Team:MIT toggle

From 2010.igem.org

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<tr><td><br>A genetic switch or toggle follows the general form of two proteins that inhibit the others' transcription. Because of this arrangement, the toggle has two stable states -- on or off -- and can switch between the states with certain inputs. This pseudo-binary, reversible setup implies a simple but powerful control over a genetic system.<br><br>
<tr><td><br>A genetic switch or toggle follows the general form of two proteins that inhibit the others' transcription. Because of this arrangement, the toggle has two stable states -- on or off -- and can switch between the states with certain inputs. This pseudo-binary, reversible setup implies a simple but powerful control over a genetic system.<br><br>
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The Bacterial team focused on implementing and improving the Collins toggle, pTSMa. pTSMa switches on if the cell is exposed to UV, and switches off with the addition of IPTG. The ultimate goal was to use the toggle to fine-tune our control over the growth of our polymerizing phage M13. We created a biobrick that fluoresced red when exposed to UV light, or when the toggle was turned "on" to represent where phage would be produced when our modules are connected. As an intermediate in our project, we have managed to create what is essentially an improved bacterial camera capable of instantaneous photography.<br><br>We implemented part of the <a href="http://www.nature.com/nature/journal/v403/n6767/abs/403339a0.html">Collins toggle</a> in our bacteria, improving upon previous iGEM bacterial cameras by shortening the exposure time from hours <a href="http://parts.mit.edu/wiki/index.php/UT_Austin_2005">(UT-Austin 2005)</a> to seconds. During our experiments, noticeable cell death in UV-exposed regions prompted development of an additional feature. Our bacterial circuit improves upon the Collins toggle in that the power of UV light required to switch the toggle is reduced, resulting in significantly more cells surviving the image capture process.<br><br></td>
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The Bacterial team focused on implementing and improving the Collins toggle, pTSMa. pTSMa switches on if the cell is exposed to UV, and switches off with the addition of IPTG. The ultimate goal was to use the toggle to fine-tune our control over the growth of our polymerizing phage M13. We created a biobrick that fluoresced red when exposed to UV light, or when the toggle was turned "on" to represent where phage would be produced when our modules are connected. As an intermediate in our project, we have managed to create what is essentially an improved bacterial camera capable of instantaneous photography.<br><br>We implemented part of the <a href="http://www.pnas.org/content/101/22/8414.full">Collins toggle</a> in our bacteria, improving upon previous iGEM bacterial cameras by shortening the exposure time from hours <a href="http://parts.mit.edu/wiki/index.php/UT_Austin_2005">(UT-Austin 2005)</a> to seconds. During our experiments, noticeable cell death in UV-exposed regions prompted development of an additional feature. Our bacterial circuit improves upon the Collins toggle in that the power of UV light required to switch the toggle is reduced, resulting in significantly more cells surviving the image capture process.<br><br></td>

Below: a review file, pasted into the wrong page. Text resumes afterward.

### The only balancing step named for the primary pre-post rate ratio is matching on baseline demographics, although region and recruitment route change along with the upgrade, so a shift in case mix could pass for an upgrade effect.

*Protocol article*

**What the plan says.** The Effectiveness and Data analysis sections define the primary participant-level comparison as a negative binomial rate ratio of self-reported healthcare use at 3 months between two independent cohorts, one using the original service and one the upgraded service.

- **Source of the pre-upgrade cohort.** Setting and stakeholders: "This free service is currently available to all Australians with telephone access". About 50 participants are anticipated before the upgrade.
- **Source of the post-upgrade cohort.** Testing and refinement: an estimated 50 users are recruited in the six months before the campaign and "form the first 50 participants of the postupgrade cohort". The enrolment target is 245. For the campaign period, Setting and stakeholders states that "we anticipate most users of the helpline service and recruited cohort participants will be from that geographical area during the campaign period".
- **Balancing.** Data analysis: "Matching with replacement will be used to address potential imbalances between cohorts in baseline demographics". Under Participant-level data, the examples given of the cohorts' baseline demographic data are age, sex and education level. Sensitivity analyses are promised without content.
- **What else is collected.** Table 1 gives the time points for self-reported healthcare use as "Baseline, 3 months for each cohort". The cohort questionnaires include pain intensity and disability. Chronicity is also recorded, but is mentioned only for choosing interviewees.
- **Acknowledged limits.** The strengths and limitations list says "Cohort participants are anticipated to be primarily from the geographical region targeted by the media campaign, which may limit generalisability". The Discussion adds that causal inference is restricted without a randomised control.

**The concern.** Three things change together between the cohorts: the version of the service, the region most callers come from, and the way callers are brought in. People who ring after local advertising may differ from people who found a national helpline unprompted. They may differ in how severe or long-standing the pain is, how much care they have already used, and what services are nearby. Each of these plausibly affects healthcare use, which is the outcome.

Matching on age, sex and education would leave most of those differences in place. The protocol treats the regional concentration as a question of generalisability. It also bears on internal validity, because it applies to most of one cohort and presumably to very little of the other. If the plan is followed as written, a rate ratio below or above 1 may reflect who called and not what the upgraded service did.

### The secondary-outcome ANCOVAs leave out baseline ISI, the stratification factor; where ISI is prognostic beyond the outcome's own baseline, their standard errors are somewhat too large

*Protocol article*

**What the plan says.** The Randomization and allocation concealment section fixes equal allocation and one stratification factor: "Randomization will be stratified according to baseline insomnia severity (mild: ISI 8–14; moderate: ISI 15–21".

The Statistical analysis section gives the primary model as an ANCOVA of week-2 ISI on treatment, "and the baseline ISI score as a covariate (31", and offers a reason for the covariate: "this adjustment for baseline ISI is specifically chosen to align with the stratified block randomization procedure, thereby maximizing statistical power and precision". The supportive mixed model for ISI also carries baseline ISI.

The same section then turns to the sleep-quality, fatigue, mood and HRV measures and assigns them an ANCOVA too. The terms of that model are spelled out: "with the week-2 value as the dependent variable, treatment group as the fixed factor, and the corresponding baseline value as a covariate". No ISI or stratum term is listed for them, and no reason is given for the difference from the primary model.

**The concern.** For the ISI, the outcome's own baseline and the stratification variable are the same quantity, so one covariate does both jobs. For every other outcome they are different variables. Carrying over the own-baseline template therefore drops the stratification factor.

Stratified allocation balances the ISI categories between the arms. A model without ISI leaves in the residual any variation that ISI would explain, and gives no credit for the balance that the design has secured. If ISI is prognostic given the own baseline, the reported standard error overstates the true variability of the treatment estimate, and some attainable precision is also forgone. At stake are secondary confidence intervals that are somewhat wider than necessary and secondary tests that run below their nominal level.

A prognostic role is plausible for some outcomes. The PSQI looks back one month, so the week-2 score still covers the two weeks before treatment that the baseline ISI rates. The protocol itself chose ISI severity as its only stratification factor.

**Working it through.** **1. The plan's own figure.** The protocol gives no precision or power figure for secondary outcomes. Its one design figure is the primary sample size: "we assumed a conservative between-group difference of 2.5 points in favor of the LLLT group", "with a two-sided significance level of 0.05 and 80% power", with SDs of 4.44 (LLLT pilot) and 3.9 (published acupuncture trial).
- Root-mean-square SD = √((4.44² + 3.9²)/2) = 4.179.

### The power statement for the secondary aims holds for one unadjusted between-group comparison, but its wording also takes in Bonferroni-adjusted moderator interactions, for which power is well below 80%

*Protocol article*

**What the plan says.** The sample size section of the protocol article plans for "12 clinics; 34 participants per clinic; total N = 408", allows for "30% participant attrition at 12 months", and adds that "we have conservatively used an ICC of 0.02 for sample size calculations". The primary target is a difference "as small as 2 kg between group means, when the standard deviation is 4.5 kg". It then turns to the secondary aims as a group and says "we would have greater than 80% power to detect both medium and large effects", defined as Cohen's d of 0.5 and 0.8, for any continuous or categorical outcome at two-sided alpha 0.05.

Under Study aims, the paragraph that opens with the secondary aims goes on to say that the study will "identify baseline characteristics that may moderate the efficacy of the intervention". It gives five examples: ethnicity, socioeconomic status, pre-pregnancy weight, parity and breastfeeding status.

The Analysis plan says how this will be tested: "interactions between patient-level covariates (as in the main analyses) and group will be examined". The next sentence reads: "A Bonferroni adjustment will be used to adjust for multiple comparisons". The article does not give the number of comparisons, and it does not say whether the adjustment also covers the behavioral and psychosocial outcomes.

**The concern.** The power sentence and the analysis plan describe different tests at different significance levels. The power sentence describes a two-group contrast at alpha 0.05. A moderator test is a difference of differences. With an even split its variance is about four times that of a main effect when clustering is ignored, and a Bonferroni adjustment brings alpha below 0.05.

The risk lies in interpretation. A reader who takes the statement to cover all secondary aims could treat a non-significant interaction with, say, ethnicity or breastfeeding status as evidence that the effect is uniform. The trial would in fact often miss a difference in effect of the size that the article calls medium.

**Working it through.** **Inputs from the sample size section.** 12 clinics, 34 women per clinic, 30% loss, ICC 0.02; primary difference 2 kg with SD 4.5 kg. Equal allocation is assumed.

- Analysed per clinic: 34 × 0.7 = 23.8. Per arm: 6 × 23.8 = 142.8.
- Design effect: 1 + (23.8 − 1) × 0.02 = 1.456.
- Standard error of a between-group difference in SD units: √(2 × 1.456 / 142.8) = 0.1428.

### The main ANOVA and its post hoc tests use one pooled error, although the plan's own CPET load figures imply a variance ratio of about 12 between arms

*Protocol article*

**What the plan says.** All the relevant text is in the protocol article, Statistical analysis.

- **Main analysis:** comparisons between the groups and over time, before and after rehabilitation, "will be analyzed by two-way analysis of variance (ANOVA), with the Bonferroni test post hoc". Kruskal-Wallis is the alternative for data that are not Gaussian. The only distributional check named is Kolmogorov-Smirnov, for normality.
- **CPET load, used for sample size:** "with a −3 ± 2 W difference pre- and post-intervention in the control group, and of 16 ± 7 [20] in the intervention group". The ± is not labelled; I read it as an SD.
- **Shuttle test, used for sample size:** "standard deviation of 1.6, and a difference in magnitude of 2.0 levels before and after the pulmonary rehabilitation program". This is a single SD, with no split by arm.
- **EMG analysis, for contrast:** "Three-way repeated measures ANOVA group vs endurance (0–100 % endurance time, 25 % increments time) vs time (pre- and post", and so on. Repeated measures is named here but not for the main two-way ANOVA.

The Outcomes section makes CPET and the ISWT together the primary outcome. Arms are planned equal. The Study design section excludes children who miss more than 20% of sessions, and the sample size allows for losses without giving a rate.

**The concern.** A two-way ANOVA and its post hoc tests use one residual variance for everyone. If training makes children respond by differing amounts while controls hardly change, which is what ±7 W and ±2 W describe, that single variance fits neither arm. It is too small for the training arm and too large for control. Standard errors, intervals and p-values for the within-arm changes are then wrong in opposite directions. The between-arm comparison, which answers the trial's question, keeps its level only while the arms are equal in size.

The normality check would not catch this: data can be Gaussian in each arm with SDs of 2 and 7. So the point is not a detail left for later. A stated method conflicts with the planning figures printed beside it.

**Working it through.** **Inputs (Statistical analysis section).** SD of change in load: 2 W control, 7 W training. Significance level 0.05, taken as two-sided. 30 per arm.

<tr><td><a href="http://2010.igem.org/wiki/images/d/dc/Uvoverview.png" class="thickbox"><img src="http://2010.igem.org/wiki/images/d/dc/Uvoverview.png"></a></td>
<tr><td><a href="http://2010.igem.org/wiki/images/d/dc/Uvoverview.png" class="thickbox"><img src="http://2010.igem.org/wiki/images/d/dc/Uvoverview.png"></a></td>

Revision as of 01:54, 27 October 2010

bacterial toggle

A genetic switch or toggle follows the general form of two proteins that inhibit the others' transcription. Because of this arrangement, the toggle has two stable states -- on or off -- and can switch between the states with certain inputs. This pseudo-binary, reversible setup implies a simple but powerful control over a genetic system.

The Bacterial team focused on implementing and improving the Collins toggle, pTSMa. pTSMa switches on if the cell is exposed to UV, and switches off with the addition of IPTG. The ultimate goal was to use the toggle to fine-tune our control over the growth of our polymerizing phage M13. We created a biobrick that fluoresced red when exposed to UV light, or when the toggle was turned "on" to represent where phage would be produced when our modules are connected. As an intermediate in our project, we have managed to create what is essentially an improved bacterial camera capable of instantaneous photography.

We implemented part of the Collins toggle in our bacteria, improving upon previous iGEM bacterial cameras by shortening the exposure time from hours (UT-Austin 2005) to seconds. During our experiments, noticeable cell death in UV-exposed regions prompted development of an additional feature. Our bacterial circuit improves upon the Collins toggle in that the power of UV light required to switch the toggle is reduced, resulting in significantly more cells surviving the image capture process.